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Which is the best Wordpress commercial template for writers to move to

  1. Don Bobbitt profile image94
    Don Bobbittposted 2 years ago

    OK, so I am going to stay here on HP for the foreseeable future. But, I can see that I have "creative" works, and certain other articles that I will be moving now that HP has placed the big DOLLAR sign in front of their logo. And, I am not complaining, it's just that I still want to keep my not-so-popular articles somewhere.
    And, I want to make a few pennies on ads in my articles.
    So, I know I need to go with a commercial site and I am using a couple of "free" templates on Wordpress now, that do not allow ads.
    My question is, are any of you successful with a particular Wordpress site where you pay for the template, and can place ads such as Amazon, etc. ????

    1. makingamark profile image52
      makingamarkposted 2 years agoin reply to this

      Don - here's a few things to think about before making the leap.

      1) Which Wordpress are you looking at? One is free and the other is not.

      2) You won't make any money from AdSense unless you get thousands of visitors a day and even then only if your topic generates adverts which are very relevant. (Bear in mind that what AdSense Income you get from HubPages is based on this being a platform which gets millions of visits a day.)

      3) If you anticipate thousands of visitors you might want to think about ebooks as an alternative platform.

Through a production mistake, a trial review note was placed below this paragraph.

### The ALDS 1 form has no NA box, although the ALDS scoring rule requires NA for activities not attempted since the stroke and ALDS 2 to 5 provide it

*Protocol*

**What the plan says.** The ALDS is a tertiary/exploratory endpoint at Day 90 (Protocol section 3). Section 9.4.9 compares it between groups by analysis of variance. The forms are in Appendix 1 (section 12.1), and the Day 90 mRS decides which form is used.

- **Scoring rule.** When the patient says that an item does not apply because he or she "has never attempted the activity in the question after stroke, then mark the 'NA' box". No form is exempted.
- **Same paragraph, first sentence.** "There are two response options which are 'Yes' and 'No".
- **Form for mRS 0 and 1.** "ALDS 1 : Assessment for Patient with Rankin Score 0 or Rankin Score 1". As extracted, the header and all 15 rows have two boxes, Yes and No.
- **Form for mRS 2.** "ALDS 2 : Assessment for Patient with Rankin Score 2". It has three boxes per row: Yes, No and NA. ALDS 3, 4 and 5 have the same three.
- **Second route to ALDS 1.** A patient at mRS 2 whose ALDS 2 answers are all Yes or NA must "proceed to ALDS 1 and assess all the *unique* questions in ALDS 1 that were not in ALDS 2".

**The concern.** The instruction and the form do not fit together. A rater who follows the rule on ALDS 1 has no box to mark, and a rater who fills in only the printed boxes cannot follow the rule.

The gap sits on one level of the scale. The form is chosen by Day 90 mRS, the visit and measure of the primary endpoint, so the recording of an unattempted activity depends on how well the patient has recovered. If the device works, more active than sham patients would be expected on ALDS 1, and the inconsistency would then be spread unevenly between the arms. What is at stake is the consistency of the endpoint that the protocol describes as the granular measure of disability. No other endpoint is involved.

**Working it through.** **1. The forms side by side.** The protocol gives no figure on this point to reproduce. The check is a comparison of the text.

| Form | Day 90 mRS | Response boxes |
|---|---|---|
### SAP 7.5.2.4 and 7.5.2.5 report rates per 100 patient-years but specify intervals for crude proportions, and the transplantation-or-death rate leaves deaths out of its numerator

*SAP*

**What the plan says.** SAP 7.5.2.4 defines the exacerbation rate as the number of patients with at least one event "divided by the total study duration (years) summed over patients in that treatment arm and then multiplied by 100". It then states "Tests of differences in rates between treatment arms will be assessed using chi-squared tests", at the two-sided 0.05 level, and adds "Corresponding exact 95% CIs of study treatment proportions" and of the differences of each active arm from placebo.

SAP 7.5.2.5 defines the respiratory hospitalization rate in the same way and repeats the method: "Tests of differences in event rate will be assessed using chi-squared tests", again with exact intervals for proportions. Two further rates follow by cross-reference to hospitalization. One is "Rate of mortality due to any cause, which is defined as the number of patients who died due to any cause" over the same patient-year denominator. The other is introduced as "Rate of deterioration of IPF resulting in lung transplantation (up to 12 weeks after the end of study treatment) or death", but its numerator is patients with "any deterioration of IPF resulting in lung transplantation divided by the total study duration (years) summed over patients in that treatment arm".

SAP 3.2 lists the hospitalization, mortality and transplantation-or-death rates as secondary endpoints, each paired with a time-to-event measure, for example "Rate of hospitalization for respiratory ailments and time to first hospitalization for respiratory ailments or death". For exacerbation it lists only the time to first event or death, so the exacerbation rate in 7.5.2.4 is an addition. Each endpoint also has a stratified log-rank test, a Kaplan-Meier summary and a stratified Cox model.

4) AdSense income seems to be taking a dive everywhere - including HubPages

      5) If you're not making money from AdSense do you want to use a platform which is unlikely to generate any income to pay for its costs?

      6) Why not just go for a free platform like Blogger which doesn't cost you anything and you can forget about adverts.

    2. promisem profile image97
      promisemposted 2 years agoin reply to this

      Don, I recommend using an AdSense plugin with a free template. Most templates allow the use of such plugins.

      It's mainly a matter of choosing one that has a layout that accommodates the typical ad sizes of 728x90, 300x250 or 160x600. Such a layout usually has one sidebar column.

      The paid templates don't provide any more advantage on accommodating ads than the free ones.

      1. classicalgeek profile image84
        classicalgeekposted 2 years agoin reply to this

        Agreed. Adsense will give you a code which you can paste into a text/html widget; position the widget anywhere on your sidebar or footer. You can also use a free plugin to put ads on the bottom or your page or post. There are thousands of excellent free templates, and even the paid versions of those templates often offer only minor tweaks.

    3. lisavollrath profile image96
      lisavollrathposted 2 years agoin reply to this

      Don, is your blog hosted at WordPress.com? If so, Adsense and other third-party ads aren't allowed there: https://en.support.wordpress.com/advertising/

      In order to use AdSense with WP, you have to have your site hosted on your own server space. Then, it really doesn't matter which template you use, because any template with widget support allows you to paste the AS code into a text widget. I don't recommend paying for a template. There are hundreds of good free ones available at WordPress.org, for folks using their own server space.

      I have five WP installs hosted on one account at LinkSky. I use a modified version of the PinBoard theme for the two sites that have ads on them. My traffic, and my AdSense revenue, is on an upswing right now, and I'm clearing the AdSense minimum for payout eat month.

  2. Don Bobbitt profile image94
    Don Bobbittposted 2 years ago

    makingamark- Yeah, I know it will be a problem for me to make anything, really on what I move, but I do feel that I can move the things HP (the company and the audience) do not like very much, and have my "other"site for those things I wrote that are special to me, and I want to have available for my friends and the occasional wandring reader.